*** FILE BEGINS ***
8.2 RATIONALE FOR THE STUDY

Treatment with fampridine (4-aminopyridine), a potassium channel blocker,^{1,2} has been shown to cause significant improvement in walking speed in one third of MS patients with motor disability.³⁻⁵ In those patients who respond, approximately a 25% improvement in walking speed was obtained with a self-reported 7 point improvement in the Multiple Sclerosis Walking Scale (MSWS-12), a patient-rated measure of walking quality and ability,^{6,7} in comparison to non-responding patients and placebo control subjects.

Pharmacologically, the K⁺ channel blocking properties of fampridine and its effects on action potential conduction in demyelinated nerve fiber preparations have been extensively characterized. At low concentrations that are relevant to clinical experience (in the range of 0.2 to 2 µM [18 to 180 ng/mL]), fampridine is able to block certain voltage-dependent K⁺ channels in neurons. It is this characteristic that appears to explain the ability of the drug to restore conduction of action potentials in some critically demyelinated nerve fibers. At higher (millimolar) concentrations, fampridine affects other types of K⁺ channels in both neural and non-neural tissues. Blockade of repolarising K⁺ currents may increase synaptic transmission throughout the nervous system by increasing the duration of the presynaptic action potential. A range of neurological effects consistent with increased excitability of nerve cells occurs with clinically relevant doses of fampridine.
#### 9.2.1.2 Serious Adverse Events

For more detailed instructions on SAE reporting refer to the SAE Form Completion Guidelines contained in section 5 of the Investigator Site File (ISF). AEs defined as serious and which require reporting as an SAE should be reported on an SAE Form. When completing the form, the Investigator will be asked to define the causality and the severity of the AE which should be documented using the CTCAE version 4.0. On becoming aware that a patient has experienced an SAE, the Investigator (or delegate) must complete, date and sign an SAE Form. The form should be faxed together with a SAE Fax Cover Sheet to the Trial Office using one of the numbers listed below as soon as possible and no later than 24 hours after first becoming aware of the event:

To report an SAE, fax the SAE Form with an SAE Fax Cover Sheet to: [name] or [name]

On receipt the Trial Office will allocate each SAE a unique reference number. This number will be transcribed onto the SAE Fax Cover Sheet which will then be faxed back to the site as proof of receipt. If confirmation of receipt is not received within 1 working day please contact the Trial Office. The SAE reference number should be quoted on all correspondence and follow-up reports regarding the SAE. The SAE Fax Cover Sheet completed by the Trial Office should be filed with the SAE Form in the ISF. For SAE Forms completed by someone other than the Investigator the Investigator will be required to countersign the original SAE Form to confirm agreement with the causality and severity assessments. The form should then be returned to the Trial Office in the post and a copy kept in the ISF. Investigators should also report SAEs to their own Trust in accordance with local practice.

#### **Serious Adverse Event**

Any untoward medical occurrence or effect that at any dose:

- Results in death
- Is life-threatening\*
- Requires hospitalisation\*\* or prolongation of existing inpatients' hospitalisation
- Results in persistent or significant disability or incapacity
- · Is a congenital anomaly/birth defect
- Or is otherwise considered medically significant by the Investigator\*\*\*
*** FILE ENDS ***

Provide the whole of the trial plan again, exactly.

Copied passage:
8.2 RATIONALE FOR THE STUDY

Treatment with fampridine (4-aminopyridine), a potassium channel blocker,^{1,2} has been shown to cause significant improvement in walking speed in one third of MS patients with motor disability.³⁻⁵ In those patients who respond, approximately a 25% improvement in walking speed was obtained with a self-reported 7 point improvement in the Multiple Sclerosis Walking Scale (MSWS-12), a patient-rated measure of walking quality and ability,^{6,7} in comparison to non-responding patients and placebo control subjects.

Pharmacologically, the K⁺ channel blocking properties of fampridine and its effects on action potential conduction in demyelinated nerve fiber preparations have been extensively characterized. At low concentrations that are relevant to clinical experience (in the range of 0.2 to 2 µM [18 to 180 ng/mL]), fampridine is able to block certain voltage-dependent K⁺ channels in neurons. It is this characteristic that appears to explain the ability of the drug to restore conduction of action potentials in some critically demyelinated nerve fibers. At higher (millimolar) concentrations, fampridine affects other types of K⁺ channels in both neural and non-neural tissues. Blockade of repolarising K⁺ currents may increase synaptic transmission throughout the nervous system by increasing the duration of the presynaptic action potential. A range of neurological effects consistent with increased excitability of nerve cells occurs with clinically relevant doses of fampridine.
#### 9.2.1.2 Serious Adverse Events

For more detailed instructions on SAE reporting refer to the SAE Form Completion Guidelines contained in section 5 of the Investigator Site File (ISF). AEs defined as serious and which require reporting as an SAE should be reported on an SAE Form. When completing the form, the Investigator will be asked to define the causality and the severity of the AE which should be documented using the CTCAE version 4.0. On becoming aware that a patient has experienced an SAE, the Investigator (or delegate) must complete, date and sign an SAE Form. The form should be faxed together with a SAE Fax Cover Sheet to the Trial Office using one of the numbers listed below as soon as possible and no later than 24 hours after first becoming aware of the event:

To report an SAE, fax the SAE Form with an SAE Fax Cover Sheet to: [name] or [name]

On receipt the Trial Office will allocate each SAE a unique reference number. This number will be transcribed onto the SAE Fax Cover Sheet which will then be faxed back to the site as proof of receipt. If confirmation of receipt is not received within 1 working day please contact the Trial Office. The SAE reference number should be quoted on all correspondence and follow-up reports regarding the SAE. The SAE Fax Cover Sheet completed by the Trial Office should be filed with the SAE Form in the ISF. For SAE Forms completed by someone other than the Investigator the Investigator will be required to countersign the original SAE Form to confirm agreement with the causality and severity assessments. The form should then be returned to the Trial Office in the post and a copy kept in the ISF. Investigators should also report SAEs to their own Trust in accordance with local practice.

#### **Serious Adverse Event**

Any untoward medical occurrence or effect that at any dose:

- Results in death
- Is life-threatening\*
- Requires hospitalisation\*\* or prolongation of existing inpatients' hospitalisation
- Results in persistent or significant disability or incapacity
- · Is a congenital anomaly/birth defect
- Or is otherwise considered medically significant by the Investigator\*\*\*